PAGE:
Fallen servicemembers remembered at Vietnam Veterans Memorial
American Legion National Vice Commander David L. King lays a wreath at the National Vietnam Veterans Memorial during a Memorial Day observance in Washington, D.C. (Photo by Lexey Swall/The American Legion)

Fallen servicemembers remembered at Vietnam Veterans Memorial

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As Americans across the country partake in ceremonies commemorating the men and women who bravely gave their lives in service to the nation, one of the most solemn ceremonies is held annually at the Vietnam Veterans Memorial in Washington, D.C.

Family and friends gathered at the wall on May 31 to celebrate the lives and honor the memories and sacrifices made by those who lost during the Vietnam War. It’s become tradition that during the Memorial Day ceremony, there is the first reading of the names of those who have been added to the Memorial Wall and those whose remains have been repatriated. Ten names were added this year. The Memorial Wall is now inscribed with the names of 58,281 service men and women.

American Legion National Vice Commander David King participated in the ceremony, laying a wreath to honor the fallen.

“This month marked 46 years since the last American casualties in the Vietnam War,” said Jim Knotts, president of the Vietnam Veterans Memorial Fund. “For some families, those years did not bring closure.”

Knotts gestured to the empty chair draped in a POW/MIA flag …1,584 remain missing or unaccounted for from the Vietnam War.

“In remembering them, we must all recognize that we shall not rest until there is the fullest possible accounting of those who remain missing,” Knotts added.  

Nancy Wilson served in the U.S. Navy Nurse Corps. She joined to support her country by supporting the military who were being drafted.

“Being selected to represent the 11,000 military women who served in Vietnam is a profound honor,” Wilson told the crowd.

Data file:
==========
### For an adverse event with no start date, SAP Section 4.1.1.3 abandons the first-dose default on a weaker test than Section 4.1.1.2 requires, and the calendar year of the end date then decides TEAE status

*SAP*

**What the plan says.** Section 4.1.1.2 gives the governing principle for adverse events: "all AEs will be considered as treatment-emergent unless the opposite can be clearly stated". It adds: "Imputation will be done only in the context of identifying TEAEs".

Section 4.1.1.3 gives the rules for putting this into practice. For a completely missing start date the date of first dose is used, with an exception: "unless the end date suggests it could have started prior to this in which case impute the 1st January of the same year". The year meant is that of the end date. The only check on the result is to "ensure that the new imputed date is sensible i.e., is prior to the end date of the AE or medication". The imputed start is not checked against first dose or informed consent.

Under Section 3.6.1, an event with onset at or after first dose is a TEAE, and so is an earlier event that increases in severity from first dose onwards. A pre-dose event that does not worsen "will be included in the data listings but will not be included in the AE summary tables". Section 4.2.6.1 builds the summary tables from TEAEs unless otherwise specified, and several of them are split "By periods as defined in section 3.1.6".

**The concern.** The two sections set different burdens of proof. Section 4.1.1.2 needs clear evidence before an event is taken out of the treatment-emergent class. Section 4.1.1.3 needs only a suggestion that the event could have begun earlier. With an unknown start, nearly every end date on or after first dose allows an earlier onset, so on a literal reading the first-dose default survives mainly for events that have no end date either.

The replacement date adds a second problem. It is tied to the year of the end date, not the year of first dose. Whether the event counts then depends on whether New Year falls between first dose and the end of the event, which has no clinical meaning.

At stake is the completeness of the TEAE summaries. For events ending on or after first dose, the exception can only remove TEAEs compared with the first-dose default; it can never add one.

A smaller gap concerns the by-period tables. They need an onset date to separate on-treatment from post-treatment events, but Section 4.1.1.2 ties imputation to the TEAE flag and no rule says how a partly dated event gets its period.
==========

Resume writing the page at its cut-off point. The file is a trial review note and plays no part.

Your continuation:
Most women serving in Vietnam filled the most critical need — serving their country as nurses. But women filled other roles, including journalists, photographers, administrators and intelligence jobs.

“The impact of the war was felt by everyone, regardless of when they served,” Wilson said. “Names of eight women are etched on the Vietnam Wall.”

Vietnam War veteran and author Karl Marlantes delivered the keynote address to the crowd gathered before the Memorial Wall. Marlantes served as an infantry officer in 1st Battalion, 4th Marines. “We’re all short-timers now. Cosmic short-timers,” he said. “In the next couple of decades, most Vietnam veterans will rotate home for the final time. And the last thing I want to do is go to my grave, wondering ‘what was the meaning?’ I searched for a long time for meaning. And what I came to understand is that you don’t find meaning — you make it.”

Everybody present at the ceremony will make meaning in their own way from the losses from that war, he added. “Everybody on this wall chose to risk their lives,” Marlantes said. “Their lives were sacrificed because of bravery and bad luck…but risking their lives was the important act. What’s worth risking your life for?”

When Marlantes spoke at a high school, a young girl raised her hand and asked Marlantes if knowing what he knows now, would he serve again?

“My answer to her was yes. I would do it again because those ancestors I carry from that war are part of me,” he said. “All of us are us because of this experience. I’m proud to carry these batons and I’m proud to be a Vietnam veteran.”

To watch the full ceremony, visit https://www.vvmf.org/2021-Memorial-Day/.